I had the pleasure to visit to Istanbul last week. This was just a leisure trip to explore the city (and have a break from work), but when roaming the streets I quickly noted that there’s no way I can keep myself from reflecting on what I’m seeing and hearing. I also had the privilege to meet with two local university students and explore different faces of the city together with them. Based on our wonderful talks and my observations, I decided to write a special feature on Istanbul that on the one hand highlights pressing issues in the city’s planning scene and on the other displays ideas other cities could learn and benefit from. This piece is not meant to be a comprehensive overview of Istanbul’s urban planning and policies by any means, but a collection of different aspects a Finnish urbanist encountered and found interesting during five days in the city. Continue reading Istanbul: Notes on the Eternal City’s Urban Problems and Ideas

Changing Work Patterns and the Rise of Urban Innovation Districts – The Future in Finland?

The changing nature of how and where we work seems to be hollowing out Finland’s science & business parks and industrial areas. Is the geography of innovation shifting and leaving cities facing a choice between sticking with a landscape of vacant business premises and nurturing lively innovation districts?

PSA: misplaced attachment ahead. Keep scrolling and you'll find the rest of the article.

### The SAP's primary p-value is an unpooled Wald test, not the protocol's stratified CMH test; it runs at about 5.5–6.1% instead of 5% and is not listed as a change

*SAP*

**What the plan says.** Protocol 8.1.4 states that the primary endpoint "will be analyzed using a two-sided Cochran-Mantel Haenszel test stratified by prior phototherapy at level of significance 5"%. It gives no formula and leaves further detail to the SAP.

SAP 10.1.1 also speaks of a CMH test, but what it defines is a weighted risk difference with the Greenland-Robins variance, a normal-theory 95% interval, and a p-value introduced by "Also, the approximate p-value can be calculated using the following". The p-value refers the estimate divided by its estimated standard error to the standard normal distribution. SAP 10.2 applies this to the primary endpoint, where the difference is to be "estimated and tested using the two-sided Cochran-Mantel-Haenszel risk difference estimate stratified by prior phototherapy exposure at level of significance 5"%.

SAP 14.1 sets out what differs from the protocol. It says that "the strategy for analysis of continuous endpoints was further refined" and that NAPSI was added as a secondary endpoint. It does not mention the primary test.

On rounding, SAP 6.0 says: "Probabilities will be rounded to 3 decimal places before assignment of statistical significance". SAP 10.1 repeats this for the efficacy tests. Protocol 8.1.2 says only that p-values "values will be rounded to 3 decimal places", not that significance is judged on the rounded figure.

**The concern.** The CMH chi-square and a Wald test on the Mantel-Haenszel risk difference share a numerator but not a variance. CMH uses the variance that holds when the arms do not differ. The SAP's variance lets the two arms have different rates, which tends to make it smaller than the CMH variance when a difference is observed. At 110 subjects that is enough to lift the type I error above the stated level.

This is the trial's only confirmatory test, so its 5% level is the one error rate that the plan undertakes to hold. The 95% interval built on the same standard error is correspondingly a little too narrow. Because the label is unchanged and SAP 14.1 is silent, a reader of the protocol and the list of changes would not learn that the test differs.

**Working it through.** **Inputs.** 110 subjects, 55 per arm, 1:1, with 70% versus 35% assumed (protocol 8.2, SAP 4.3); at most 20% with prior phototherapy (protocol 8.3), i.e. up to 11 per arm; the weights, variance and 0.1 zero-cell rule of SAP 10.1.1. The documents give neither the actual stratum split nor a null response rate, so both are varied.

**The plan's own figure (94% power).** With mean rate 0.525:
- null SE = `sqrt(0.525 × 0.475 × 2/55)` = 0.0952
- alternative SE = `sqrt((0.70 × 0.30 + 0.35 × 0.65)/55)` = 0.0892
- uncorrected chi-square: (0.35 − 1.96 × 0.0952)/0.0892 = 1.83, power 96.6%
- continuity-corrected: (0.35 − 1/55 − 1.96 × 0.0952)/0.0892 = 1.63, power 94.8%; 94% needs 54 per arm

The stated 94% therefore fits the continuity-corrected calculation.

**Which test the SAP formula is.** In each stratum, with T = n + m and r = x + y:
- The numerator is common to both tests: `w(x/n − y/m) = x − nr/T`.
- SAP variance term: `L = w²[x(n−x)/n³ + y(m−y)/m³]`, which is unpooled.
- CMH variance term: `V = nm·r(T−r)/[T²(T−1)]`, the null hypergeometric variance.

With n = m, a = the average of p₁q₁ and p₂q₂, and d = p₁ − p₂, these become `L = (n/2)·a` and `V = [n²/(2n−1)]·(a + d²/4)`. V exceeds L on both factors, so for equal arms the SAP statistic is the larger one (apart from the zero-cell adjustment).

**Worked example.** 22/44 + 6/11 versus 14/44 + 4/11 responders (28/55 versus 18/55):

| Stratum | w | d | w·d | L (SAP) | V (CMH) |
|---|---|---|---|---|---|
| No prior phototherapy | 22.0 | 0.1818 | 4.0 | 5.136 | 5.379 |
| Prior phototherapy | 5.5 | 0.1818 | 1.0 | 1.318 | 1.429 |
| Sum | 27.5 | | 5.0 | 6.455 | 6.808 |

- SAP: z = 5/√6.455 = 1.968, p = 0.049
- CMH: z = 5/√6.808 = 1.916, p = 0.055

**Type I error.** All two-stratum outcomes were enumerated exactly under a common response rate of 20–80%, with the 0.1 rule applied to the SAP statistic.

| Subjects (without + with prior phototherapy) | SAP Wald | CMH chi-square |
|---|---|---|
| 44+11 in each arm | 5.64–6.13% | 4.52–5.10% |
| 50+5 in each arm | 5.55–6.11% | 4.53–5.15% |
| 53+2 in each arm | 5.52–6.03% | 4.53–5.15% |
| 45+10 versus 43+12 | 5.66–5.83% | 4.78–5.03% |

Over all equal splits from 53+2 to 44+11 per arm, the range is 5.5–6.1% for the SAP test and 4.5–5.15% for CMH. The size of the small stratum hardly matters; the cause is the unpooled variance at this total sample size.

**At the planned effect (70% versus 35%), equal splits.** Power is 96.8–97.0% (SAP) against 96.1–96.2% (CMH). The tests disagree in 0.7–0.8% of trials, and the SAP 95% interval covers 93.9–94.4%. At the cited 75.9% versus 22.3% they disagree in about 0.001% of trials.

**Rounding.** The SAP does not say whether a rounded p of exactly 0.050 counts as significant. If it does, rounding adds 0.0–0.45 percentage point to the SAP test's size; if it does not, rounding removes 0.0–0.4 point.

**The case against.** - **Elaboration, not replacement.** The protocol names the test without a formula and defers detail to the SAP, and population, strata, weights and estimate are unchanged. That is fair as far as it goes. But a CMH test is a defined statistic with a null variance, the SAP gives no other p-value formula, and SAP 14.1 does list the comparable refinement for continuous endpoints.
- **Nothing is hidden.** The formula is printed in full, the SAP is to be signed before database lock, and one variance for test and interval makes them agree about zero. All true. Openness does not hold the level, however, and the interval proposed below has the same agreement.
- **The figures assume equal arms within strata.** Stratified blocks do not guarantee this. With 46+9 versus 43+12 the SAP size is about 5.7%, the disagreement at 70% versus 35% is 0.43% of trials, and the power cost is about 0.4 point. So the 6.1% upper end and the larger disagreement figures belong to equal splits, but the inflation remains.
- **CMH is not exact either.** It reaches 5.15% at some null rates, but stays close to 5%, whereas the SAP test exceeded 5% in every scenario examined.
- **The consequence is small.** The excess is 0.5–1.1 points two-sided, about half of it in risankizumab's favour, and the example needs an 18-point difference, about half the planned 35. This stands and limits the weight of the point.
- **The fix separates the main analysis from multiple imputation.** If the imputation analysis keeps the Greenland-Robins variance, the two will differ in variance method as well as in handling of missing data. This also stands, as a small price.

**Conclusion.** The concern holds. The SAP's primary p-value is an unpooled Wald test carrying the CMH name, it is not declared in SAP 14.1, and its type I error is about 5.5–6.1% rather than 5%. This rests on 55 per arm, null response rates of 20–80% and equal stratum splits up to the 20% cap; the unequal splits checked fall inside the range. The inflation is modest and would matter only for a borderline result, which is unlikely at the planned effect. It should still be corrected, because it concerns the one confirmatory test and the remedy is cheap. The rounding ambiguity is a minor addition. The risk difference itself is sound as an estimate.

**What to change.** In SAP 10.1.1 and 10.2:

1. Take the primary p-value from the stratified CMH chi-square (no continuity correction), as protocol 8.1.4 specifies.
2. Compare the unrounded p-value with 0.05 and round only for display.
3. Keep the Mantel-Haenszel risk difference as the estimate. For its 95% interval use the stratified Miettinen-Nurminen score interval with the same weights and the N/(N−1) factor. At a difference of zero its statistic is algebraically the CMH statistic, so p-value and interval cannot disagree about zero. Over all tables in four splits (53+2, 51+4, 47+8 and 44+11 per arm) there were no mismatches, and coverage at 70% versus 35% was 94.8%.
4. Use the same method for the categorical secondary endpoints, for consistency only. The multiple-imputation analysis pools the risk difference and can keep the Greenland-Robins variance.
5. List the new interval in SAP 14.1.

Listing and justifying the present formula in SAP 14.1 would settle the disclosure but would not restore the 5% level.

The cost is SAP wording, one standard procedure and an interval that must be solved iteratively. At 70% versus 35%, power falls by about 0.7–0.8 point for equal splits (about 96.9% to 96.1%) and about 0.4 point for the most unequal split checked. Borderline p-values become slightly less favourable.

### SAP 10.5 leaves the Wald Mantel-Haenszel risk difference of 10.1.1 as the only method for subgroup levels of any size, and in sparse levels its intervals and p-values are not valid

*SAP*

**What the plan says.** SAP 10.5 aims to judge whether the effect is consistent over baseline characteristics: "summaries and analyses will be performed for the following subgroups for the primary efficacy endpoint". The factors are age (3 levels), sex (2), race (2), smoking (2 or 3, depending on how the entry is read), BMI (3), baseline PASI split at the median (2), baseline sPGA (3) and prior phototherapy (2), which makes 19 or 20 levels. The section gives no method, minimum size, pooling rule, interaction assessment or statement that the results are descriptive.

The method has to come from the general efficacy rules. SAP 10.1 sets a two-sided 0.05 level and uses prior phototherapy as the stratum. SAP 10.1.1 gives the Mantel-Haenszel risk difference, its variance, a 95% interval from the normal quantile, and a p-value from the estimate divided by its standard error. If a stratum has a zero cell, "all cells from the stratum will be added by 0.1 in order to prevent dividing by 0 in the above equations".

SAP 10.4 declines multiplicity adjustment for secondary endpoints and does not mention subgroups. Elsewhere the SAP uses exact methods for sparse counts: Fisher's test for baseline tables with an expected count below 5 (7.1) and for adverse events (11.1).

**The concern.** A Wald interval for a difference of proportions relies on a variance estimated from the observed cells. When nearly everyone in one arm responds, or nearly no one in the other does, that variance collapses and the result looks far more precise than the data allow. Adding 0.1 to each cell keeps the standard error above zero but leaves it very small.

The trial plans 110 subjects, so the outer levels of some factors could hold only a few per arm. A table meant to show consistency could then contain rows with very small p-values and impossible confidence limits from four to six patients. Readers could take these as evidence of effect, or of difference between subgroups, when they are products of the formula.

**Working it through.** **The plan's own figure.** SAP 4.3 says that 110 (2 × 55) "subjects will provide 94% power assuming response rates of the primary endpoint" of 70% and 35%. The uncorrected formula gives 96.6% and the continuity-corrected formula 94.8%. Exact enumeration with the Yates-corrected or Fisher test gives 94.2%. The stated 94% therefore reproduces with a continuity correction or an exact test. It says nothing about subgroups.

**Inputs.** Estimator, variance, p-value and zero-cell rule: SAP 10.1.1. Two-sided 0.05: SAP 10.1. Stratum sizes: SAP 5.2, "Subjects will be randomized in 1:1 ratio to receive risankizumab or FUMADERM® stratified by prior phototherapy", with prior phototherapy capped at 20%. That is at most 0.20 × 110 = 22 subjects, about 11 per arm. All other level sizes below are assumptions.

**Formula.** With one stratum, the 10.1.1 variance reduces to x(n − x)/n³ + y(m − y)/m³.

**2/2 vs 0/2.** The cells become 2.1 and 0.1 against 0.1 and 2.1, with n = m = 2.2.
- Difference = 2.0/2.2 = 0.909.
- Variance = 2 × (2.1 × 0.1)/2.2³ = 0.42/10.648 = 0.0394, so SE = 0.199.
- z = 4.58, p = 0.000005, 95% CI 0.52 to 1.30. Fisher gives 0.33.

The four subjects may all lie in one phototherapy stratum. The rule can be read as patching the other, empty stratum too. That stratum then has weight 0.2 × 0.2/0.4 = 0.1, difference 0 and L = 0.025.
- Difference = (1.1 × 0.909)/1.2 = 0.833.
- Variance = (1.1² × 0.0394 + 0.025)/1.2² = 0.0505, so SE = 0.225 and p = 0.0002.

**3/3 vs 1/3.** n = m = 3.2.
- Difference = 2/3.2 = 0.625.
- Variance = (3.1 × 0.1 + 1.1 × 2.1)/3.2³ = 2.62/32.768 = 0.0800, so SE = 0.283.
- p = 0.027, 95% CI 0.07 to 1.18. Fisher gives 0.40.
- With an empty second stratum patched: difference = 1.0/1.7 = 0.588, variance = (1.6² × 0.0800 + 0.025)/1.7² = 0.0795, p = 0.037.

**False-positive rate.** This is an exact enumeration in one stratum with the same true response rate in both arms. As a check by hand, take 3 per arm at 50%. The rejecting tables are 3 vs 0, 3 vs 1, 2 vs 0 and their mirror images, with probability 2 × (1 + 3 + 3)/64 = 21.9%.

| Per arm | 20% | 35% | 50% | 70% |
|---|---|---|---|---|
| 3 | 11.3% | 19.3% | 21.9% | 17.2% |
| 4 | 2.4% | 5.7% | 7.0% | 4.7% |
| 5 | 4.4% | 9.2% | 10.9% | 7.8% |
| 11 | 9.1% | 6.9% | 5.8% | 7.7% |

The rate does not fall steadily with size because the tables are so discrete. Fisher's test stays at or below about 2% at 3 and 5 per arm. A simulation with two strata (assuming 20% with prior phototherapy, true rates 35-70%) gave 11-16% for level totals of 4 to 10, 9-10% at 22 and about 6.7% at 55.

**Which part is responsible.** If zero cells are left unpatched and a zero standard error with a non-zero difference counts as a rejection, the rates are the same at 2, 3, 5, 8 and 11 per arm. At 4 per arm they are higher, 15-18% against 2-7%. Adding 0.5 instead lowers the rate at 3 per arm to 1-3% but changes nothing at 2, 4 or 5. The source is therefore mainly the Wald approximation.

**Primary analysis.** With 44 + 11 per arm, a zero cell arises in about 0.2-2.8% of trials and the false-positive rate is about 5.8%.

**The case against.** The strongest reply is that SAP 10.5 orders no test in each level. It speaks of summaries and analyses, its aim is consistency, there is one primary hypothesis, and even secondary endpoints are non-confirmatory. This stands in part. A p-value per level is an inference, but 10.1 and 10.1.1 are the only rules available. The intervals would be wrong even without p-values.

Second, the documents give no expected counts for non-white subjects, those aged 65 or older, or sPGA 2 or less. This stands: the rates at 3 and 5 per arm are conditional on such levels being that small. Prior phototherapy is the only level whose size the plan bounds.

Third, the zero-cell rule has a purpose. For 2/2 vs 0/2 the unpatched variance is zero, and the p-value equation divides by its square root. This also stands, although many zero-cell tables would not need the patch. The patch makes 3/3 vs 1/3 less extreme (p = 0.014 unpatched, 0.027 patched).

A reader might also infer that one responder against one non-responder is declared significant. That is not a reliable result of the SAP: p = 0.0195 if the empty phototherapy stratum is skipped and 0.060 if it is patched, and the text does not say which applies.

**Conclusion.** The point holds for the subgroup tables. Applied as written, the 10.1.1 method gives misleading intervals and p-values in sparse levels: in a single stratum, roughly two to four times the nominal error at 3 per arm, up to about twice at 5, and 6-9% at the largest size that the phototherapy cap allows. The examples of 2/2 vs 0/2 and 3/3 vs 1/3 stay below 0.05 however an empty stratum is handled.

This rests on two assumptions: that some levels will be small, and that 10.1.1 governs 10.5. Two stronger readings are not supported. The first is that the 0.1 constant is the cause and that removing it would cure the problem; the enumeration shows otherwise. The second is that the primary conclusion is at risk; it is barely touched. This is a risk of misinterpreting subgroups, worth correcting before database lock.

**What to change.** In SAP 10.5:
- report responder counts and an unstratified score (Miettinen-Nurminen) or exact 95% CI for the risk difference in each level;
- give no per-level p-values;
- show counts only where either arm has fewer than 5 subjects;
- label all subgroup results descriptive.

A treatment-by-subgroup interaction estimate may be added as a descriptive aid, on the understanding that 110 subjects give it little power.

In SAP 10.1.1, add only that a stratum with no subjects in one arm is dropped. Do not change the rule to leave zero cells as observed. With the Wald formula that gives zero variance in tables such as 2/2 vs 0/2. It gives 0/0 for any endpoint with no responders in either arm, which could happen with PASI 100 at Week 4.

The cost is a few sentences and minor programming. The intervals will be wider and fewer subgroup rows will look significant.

Last month an over 10,000-strong horde of startup entrepreneurs, venture capitalists and media representatives flocked to Helsinki to attend Slush, a two-day technology and startup event that seeks to pair great ideas with investors. Even the Chinese Vice Prime Minister Wang Jang joined the party. This is quite noteworthy since the concept only got started in 2008 by a small group of Finnish entrepreneurs who wanted to bring the local startup scene together at least once every year. Now Slush is one of the leading tech and startup events in the world. Continue reading Changing Work Patterns and the Rise of Urban Innovation Districts – The Future in Finland?